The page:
By the late 17th century, Massachusetts traders were actively transporting slaves between Africa and the Caribbean. The British West Indies, including Trinidad and Tobago, was used as a clearinghouse and training ground for slaves from Africa on the way to New England colonies. Caribbean food is therefore largely influenced by African cuisine, as well as the Asian people who were brought to the islands. Even among the diverse influences in Caribbean cuisine, rice and beans (or peas) are a common thread. Rice and beans were a staple in West Africa, and African rice was an important crop in the island colonies.

The food in Trinidad is highly influenced by Indian cuisine thanks to the indentured laborers from India brought by the British. Roti filled with curry stew is widely eaten across West Indies, and Trinidadian roti shops similarly bring a taste of home to Trinidadians living in America. Ali’s Roti in Mattapan is one of the most popular roti shops in the Boston area. The cheap eats mainstay serves large roti filled to the brim with chicken, goat, or oxtail meat and a side of hot sauce made with congo peppers for the brave.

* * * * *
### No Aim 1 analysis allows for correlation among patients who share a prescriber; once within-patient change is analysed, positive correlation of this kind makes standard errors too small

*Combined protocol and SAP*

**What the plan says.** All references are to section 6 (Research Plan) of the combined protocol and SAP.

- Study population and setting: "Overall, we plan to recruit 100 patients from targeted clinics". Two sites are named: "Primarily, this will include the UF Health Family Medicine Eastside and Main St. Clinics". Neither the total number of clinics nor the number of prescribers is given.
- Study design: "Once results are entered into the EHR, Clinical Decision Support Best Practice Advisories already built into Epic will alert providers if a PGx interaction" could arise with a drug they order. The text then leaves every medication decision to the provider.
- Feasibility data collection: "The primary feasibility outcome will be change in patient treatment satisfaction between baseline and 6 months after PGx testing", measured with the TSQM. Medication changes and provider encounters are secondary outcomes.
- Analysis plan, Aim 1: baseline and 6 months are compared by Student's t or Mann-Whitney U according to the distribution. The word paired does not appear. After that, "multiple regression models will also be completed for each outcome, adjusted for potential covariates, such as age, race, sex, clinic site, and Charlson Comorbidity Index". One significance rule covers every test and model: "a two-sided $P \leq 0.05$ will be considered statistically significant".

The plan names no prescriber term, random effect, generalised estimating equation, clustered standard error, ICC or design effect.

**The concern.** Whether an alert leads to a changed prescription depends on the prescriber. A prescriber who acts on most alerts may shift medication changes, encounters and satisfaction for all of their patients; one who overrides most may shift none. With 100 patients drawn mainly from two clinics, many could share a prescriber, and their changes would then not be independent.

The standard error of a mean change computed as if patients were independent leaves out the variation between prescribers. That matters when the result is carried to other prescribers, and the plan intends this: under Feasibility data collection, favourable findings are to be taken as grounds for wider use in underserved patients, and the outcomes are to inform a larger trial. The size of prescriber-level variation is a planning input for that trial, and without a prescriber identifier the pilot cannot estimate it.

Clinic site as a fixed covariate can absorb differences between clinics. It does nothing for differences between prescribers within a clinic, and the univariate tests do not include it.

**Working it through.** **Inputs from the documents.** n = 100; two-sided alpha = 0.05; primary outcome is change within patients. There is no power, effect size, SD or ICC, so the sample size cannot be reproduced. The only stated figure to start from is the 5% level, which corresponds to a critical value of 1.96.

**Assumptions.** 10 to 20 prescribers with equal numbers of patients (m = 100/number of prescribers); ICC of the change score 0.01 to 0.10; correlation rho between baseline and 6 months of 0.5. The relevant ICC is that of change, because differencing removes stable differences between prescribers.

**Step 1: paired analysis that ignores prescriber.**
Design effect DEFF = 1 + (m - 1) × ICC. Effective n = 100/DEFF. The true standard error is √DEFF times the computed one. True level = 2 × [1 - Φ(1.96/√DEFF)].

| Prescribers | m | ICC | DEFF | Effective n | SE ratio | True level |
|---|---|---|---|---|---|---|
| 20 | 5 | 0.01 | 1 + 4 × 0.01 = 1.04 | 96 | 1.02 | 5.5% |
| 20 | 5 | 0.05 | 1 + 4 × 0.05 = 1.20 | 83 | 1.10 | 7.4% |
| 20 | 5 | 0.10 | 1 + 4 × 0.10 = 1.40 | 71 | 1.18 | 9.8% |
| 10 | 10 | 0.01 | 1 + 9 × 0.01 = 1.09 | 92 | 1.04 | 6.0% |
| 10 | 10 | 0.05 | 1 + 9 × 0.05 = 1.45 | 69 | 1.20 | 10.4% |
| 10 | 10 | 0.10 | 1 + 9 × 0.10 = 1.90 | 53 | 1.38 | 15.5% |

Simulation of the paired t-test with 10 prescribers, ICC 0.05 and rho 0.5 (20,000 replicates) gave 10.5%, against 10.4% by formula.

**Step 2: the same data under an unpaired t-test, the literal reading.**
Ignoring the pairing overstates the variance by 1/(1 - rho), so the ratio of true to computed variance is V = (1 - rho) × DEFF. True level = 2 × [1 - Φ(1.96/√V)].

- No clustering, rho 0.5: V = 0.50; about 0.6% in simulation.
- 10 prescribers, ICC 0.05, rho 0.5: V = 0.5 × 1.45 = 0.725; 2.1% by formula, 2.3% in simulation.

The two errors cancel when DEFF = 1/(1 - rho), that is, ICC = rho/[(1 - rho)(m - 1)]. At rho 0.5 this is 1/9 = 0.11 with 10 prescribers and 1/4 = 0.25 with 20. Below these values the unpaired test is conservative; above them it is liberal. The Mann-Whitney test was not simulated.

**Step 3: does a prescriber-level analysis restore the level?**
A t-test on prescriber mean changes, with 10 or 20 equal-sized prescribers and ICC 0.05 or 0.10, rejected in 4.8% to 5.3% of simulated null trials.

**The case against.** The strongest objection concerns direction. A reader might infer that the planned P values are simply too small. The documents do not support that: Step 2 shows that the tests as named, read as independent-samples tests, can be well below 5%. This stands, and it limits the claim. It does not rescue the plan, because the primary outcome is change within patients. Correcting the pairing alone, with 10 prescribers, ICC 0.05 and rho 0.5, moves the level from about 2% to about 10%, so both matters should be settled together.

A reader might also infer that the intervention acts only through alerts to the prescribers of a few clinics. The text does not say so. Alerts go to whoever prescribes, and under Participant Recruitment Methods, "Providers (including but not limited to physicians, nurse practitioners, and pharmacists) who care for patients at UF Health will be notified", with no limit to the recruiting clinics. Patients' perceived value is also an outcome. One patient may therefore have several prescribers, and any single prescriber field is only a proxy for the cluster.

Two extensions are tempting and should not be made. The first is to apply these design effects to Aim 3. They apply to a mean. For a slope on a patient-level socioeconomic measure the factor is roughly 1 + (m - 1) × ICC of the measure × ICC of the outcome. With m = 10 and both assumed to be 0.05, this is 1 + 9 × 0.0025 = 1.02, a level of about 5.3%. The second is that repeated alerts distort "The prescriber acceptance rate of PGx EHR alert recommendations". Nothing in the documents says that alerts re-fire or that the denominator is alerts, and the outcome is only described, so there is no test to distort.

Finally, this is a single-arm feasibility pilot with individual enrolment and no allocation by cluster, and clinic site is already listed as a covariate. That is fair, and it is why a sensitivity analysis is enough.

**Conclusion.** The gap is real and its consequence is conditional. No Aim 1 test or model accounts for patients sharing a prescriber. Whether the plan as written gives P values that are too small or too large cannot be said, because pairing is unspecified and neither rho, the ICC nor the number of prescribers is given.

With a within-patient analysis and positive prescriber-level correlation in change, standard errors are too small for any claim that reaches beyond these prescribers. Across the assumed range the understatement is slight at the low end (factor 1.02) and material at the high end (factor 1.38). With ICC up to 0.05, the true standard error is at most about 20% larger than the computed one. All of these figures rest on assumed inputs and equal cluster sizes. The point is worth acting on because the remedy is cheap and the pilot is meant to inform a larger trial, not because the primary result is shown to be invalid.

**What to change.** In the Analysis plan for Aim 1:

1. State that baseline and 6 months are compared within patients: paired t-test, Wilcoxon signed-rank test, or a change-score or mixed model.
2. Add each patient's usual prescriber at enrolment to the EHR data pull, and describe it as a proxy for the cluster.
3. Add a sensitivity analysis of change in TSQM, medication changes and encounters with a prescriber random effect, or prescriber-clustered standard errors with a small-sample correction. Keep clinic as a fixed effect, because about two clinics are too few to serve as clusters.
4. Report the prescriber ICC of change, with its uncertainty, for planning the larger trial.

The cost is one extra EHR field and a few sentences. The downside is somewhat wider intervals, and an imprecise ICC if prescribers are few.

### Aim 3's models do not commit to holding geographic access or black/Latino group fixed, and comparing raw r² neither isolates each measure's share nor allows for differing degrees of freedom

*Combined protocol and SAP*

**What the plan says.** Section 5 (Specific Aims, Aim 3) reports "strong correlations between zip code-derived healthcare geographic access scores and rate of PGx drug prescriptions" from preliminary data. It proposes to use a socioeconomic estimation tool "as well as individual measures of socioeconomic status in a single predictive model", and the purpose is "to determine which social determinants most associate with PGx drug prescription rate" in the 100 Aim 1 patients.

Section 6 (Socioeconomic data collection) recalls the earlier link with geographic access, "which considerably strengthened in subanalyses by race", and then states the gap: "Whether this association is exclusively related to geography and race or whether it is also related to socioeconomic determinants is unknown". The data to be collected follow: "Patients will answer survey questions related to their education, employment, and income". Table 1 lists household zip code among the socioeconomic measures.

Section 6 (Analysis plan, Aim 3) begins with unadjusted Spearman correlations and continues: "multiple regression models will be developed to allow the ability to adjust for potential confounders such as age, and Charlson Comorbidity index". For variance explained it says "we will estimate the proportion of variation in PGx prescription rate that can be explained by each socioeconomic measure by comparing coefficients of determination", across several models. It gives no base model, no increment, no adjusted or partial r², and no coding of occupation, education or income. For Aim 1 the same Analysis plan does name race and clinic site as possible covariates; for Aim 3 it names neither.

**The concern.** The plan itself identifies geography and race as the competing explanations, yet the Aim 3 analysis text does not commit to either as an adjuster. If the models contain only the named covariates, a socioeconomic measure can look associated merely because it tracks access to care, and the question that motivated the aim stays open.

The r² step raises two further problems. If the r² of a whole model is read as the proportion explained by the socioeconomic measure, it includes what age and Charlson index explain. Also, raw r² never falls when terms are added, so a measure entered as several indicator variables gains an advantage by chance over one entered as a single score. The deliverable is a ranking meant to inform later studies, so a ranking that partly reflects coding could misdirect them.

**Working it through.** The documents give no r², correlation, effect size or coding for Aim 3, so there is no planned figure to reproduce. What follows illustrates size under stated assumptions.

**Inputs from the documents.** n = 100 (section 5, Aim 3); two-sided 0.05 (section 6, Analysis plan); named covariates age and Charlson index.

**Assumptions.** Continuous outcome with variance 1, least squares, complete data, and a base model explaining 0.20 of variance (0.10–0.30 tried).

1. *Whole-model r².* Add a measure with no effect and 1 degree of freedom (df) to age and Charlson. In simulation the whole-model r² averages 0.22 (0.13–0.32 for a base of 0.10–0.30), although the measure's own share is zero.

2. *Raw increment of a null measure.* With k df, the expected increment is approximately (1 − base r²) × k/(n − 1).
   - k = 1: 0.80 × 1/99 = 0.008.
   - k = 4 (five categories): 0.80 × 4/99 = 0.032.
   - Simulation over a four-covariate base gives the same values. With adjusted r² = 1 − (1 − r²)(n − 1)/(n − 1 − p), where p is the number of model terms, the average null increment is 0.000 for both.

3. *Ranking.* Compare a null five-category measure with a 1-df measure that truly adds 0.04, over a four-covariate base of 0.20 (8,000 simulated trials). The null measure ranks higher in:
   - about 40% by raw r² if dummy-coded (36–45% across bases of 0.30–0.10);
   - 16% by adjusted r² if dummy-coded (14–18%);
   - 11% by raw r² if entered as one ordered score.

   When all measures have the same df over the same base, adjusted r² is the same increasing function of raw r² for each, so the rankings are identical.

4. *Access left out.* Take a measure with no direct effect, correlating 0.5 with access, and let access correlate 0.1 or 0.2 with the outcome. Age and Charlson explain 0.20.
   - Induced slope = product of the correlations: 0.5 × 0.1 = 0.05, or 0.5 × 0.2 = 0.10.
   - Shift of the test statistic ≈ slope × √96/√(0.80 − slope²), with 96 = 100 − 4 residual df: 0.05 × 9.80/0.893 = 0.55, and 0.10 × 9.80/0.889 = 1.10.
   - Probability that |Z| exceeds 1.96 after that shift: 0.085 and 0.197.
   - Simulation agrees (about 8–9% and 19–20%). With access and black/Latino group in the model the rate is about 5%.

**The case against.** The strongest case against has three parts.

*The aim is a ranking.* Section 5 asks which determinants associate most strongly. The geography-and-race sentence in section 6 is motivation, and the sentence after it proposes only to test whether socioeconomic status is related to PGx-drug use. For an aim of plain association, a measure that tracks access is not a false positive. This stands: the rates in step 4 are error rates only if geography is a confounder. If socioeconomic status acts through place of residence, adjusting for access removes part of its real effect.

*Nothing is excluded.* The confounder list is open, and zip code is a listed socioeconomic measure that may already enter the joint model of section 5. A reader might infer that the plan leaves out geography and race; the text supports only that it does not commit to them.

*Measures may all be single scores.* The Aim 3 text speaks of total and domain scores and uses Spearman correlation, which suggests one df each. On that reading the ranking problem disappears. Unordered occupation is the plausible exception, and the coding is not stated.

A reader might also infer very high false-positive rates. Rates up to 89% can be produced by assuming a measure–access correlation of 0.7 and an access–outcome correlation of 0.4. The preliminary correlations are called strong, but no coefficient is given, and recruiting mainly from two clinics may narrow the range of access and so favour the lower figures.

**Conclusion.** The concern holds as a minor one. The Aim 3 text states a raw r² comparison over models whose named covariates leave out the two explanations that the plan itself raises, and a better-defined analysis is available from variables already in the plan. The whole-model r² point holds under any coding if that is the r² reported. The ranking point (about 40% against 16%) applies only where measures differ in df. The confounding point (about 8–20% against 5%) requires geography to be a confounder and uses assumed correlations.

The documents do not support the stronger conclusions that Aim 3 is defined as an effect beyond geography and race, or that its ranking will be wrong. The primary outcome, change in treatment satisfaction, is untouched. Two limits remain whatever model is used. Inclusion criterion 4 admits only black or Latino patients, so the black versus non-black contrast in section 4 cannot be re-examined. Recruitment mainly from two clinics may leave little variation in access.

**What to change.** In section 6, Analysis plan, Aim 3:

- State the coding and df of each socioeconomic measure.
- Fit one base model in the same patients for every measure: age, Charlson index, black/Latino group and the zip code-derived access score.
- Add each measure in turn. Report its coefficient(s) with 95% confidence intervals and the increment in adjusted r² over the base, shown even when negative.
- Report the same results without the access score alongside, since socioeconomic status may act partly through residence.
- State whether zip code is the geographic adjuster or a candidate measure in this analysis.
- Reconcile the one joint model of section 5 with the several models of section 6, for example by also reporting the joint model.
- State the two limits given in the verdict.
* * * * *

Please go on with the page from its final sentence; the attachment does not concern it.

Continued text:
According to Andrew Sharpe, founder of Authentic Caribbean Foundation and radio show host of Caribbean Diaspora Connect, the majority of the more recent Caribbean migration to Boston occurred around the 1960s and in the beginning it consisted of largely immigrants from the British and American territories. “The English-speaking islands migrated to Boston because of the British influence and [the city’s] proximity to New York,” says Sharpe. Many, including Sharpe himself, moved because they had families already living in the area. The Barbadians were the first ones to arrive, followed by Jamaicans.